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Key lawmakers scaling back tax cut measure to avoid veto

An ambitious economic development bill meant to be a follow-up to the 2011 Arizona Competitiveness Package will jettison some of its more contentious provisions due to the Ninth Floor’s concerns that it will cost too much money.

But lawmakers and business groups pushing the bill say they’re optimistic that an agreement will be reached with Gov. Jan Brewer to cut state taxes on capital gains — the core component of the bill — even if they’re unable to achieve the outright elimination many GOP legislators sought earlier in the session.

Rep. J.D. Mesnard said he will strike two major provisions from his

HB2815 — one creating a tax credit to reimburse businesses for the costs of complying with regulations and another that would revamp the state’s job training program — to avoid Brewer’s opposition.

And now he’s adjusting a provision that would eliminate taxes on capital gains, which Mesnard called the “heart and soul” of the bill, to ensure Brewer’s support.

Mesnard, R-Chandler, said he has asked the Senate to put the brakes on his bill while he works out an agreement with the Brewer administration over a provision that would gradually phase out taxes on capital gains, which are taxed as regular income. Mesnard said he is working on amendments that will alleviate the governor’s concerns about the bill’s price tag, which was projected to be about $387 million by the fiscal year 2020.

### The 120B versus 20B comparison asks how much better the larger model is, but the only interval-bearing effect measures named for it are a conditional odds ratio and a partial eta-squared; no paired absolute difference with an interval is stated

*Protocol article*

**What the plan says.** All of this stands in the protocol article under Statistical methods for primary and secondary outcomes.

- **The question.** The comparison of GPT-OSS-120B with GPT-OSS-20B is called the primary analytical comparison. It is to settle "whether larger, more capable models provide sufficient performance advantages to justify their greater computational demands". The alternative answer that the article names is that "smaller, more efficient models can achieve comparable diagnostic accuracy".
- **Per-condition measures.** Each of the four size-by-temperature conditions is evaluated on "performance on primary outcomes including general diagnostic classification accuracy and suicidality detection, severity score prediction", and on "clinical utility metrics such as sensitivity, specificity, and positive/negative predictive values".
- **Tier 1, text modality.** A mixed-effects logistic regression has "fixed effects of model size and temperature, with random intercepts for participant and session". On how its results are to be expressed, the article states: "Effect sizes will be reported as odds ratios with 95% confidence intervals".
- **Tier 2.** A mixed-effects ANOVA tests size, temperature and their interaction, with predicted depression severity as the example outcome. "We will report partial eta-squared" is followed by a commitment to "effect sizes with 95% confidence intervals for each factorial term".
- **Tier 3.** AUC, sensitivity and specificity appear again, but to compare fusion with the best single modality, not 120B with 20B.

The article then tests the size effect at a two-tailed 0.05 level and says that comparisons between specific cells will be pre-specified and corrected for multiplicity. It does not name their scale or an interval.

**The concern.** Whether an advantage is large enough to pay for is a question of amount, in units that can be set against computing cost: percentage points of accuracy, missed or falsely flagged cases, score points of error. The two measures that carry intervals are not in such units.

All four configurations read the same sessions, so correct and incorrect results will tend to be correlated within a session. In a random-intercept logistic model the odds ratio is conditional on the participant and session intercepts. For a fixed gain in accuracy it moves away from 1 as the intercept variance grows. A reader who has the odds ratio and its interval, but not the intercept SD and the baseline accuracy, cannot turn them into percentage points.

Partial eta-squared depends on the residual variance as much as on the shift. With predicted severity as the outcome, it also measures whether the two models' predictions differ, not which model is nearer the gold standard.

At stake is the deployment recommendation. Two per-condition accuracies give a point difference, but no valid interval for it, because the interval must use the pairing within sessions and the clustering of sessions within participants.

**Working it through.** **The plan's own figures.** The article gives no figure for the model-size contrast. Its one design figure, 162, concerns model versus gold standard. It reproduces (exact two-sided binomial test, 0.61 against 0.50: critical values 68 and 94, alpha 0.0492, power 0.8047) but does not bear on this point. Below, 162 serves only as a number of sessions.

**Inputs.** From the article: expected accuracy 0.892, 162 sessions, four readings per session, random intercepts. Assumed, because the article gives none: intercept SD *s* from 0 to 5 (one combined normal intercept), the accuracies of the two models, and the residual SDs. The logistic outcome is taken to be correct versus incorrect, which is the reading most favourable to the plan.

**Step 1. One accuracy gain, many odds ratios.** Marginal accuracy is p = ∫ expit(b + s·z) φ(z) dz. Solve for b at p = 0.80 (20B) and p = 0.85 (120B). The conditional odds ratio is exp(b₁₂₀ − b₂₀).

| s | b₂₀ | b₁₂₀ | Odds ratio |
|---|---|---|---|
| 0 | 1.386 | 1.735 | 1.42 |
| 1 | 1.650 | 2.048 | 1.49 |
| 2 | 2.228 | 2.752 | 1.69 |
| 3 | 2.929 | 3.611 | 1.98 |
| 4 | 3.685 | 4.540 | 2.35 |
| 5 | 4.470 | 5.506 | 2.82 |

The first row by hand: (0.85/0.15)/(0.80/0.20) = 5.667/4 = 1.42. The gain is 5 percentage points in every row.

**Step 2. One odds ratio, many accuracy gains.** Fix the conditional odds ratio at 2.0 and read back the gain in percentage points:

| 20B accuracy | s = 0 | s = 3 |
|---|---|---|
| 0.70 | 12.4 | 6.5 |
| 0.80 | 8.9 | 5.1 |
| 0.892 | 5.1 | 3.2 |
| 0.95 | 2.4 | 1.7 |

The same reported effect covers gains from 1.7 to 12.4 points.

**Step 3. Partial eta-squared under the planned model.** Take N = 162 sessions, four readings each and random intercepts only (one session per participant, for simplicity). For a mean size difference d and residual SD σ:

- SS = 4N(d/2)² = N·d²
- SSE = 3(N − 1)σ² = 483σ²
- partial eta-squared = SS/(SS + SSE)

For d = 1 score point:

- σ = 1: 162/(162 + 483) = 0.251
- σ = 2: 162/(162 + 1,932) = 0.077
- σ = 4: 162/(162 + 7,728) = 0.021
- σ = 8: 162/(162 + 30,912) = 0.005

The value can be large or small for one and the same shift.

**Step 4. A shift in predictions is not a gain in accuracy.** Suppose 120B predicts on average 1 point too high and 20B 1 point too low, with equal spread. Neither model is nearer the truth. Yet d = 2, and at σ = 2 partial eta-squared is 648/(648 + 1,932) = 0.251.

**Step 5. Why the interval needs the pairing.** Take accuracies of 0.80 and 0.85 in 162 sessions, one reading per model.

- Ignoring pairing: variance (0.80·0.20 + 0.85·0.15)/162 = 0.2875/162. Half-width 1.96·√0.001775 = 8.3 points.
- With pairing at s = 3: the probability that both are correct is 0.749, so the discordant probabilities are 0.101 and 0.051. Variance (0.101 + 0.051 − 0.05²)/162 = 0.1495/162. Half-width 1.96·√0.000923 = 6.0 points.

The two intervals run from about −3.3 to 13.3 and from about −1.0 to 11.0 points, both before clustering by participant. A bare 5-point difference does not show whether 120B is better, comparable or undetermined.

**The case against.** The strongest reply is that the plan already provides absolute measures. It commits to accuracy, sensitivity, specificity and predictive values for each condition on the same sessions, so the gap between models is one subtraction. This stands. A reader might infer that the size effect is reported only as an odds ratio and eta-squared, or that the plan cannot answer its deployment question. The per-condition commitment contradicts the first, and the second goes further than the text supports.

Brewer in January listed a reduction in capital gains taxes as one of her “tax reform” objectives for the 2012 legislative session. But her staff warned lawmakers early on that she was unwilling to eliminate the tax entirely.

Mesnard said he and many of his colleagues would prefer elimination, and noted that the entire House and two Senate committees voted for that provision. But for the sake of reducing the tax as much as possible and avoiding a gubernatorial veto, Mesnard said he’ll scale the phased out elimination to a simple tax deduction, which would mirror laws on the books in about seven other states.

“I’m focusing on investment, so I want it to be as large as possible.

That’s why I pushed … a complete repeal,” Mesnard said. “But obviously there’s another big player, the governor, in these discussions. And she’s made it clear, to me at least, that the complete repeal is beyond where she’s willing to go. So we’re in the midst of somewhere between the status quo and the complete repeal.”

House Speaker Andy Tobin, who spent much of the off-session meeting with business groups on the proposed economic development bill, said the pared down version will provide a boost to Arizona’s recovering economy. But he said he would prefer the complete elimination of the capital gains tax and questioned why the Governor’s Office would oppose it, as long as it didn’t go into effect until after the Proposition 100 sales tax increase expires next year.

“I don’t know why Mr. Hunter would have a problem with a total phase- out. When he was in the Senate, I thought he supported that. So we’ll see,” Tobin said, referencing Brewer lobbyist and former Senate staffer Michael Hunter, who is negotiating with Mesnard on the bill.

“We put it out beyond the sales tax, so those are the parts I remember promising the governor we wouldn’t do anything while the sales tax was in force, because that seemed to always bother her.”